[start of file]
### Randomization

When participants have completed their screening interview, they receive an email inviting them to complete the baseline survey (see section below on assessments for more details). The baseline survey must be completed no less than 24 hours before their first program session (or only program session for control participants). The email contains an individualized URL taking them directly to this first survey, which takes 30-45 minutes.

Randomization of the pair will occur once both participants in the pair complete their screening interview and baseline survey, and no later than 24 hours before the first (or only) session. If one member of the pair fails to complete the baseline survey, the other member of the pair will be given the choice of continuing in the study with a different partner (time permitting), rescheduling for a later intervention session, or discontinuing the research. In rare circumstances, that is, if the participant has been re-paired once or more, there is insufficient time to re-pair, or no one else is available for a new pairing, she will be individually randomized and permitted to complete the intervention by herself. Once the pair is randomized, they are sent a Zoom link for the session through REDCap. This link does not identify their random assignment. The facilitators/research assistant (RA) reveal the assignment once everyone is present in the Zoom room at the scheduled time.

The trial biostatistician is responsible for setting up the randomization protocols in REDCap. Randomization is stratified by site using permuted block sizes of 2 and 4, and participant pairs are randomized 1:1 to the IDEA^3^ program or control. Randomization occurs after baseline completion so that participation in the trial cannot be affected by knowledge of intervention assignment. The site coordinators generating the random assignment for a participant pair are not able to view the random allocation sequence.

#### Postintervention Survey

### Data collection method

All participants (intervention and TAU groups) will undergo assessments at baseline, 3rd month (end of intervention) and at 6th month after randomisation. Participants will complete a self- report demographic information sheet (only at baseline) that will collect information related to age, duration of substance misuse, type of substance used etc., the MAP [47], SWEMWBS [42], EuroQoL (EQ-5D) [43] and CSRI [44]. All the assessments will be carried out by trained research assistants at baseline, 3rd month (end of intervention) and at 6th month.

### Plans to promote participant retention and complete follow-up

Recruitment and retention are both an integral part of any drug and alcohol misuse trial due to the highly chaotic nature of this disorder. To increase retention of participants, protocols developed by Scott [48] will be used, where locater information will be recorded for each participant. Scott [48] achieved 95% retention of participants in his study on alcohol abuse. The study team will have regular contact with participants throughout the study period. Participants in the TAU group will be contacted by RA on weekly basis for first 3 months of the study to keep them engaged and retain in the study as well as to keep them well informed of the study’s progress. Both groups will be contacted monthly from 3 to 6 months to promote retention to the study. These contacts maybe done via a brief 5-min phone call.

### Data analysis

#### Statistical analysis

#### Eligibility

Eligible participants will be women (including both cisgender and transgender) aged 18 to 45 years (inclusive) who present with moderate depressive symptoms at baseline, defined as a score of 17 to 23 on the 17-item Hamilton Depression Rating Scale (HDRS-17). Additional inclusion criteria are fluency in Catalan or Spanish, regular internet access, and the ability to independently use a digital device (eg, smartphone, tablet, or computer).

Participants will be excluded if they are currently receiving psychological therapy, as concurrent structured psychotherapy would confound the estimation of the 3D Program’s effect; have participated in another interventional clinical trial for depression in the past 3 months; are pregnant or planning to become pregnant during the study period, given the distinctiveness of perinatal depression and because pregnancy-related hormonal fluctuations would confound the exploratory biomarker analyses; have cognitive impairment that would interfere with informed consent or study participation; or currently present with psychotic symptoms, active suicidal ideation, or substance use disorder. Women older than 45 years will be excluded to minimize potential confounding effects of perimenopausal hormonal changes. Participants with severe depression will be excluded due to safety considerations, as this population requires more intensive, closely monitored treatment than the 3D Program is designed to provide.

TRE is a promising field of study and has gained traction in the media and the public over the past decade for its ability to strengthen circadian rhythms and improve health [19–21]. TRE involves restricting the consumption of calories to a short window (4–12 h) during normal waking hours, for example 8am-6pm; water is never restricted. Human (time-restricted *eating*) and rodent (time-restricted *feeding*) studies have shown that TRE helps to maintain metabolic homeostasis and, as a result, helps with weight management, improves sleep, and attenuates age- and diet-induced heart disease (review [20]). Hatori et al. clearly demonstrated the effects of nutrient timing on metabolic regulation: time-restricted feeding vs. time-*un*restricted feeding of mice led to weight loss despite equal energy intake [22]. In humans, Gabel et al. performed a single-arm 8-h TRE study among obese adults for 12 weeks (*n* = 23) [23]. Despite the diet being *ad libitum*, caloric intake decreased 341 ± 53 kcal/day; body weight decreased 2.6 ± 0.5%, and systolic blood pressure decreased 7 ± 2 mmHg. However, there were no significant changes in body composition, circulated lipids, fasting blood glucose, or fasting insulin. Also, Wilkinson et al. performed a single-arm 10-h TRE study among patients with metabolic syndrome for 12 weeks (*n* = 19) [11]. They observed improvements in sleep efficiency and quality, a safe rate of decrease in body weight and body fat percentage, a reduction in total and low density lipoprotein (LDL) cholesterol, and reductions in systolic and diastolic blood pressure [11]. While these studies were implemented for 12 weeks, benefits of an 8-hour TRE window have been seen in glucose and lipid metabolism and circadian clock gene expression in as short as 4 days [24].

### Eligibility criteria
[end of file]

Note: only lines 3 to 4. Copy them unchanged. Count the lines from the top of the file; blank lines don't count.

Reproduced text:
Randomization of the pair will occur once both participants in the pair complete their screening interview and baseline survey, and no later than 24 hours before the first (or only) session. If one member of the pair fails to complete the baseline survey, the other member of the pair will be given the choice of continuing in the study with a different partner (time permitting), rescheduling for a later intervention session, or discontinuing the research. In rare circumstances, that is, if the participant has been re-paired once or more, there is insufficient time to re-pair, or no one else is available for a new pairing, she will be individually randomized and permitted to complete the intervention by herself. Once the pair is randomized, they are sent a Zoom link for the session through REDCap. This link does not identify their random assignment. The facilitators/research assistant (RA) reveal the assignment once everyone is present in the Zoom room at the scheduled time.

The trial biostatistician is responsible for setting up the randomization protocols in REDCap. Randomization is stratified by site using permuted block sizes of 2 and 4, and participant pairs are randomized 1:1 to the IDEA^3^ program or control. Randomization occurs after baseline completion so that participation in the trial cannot be affected by knowledge of intervention assignment. The site coordinators generating the random assignment for a participant pair are not able to view the random allocation sequence.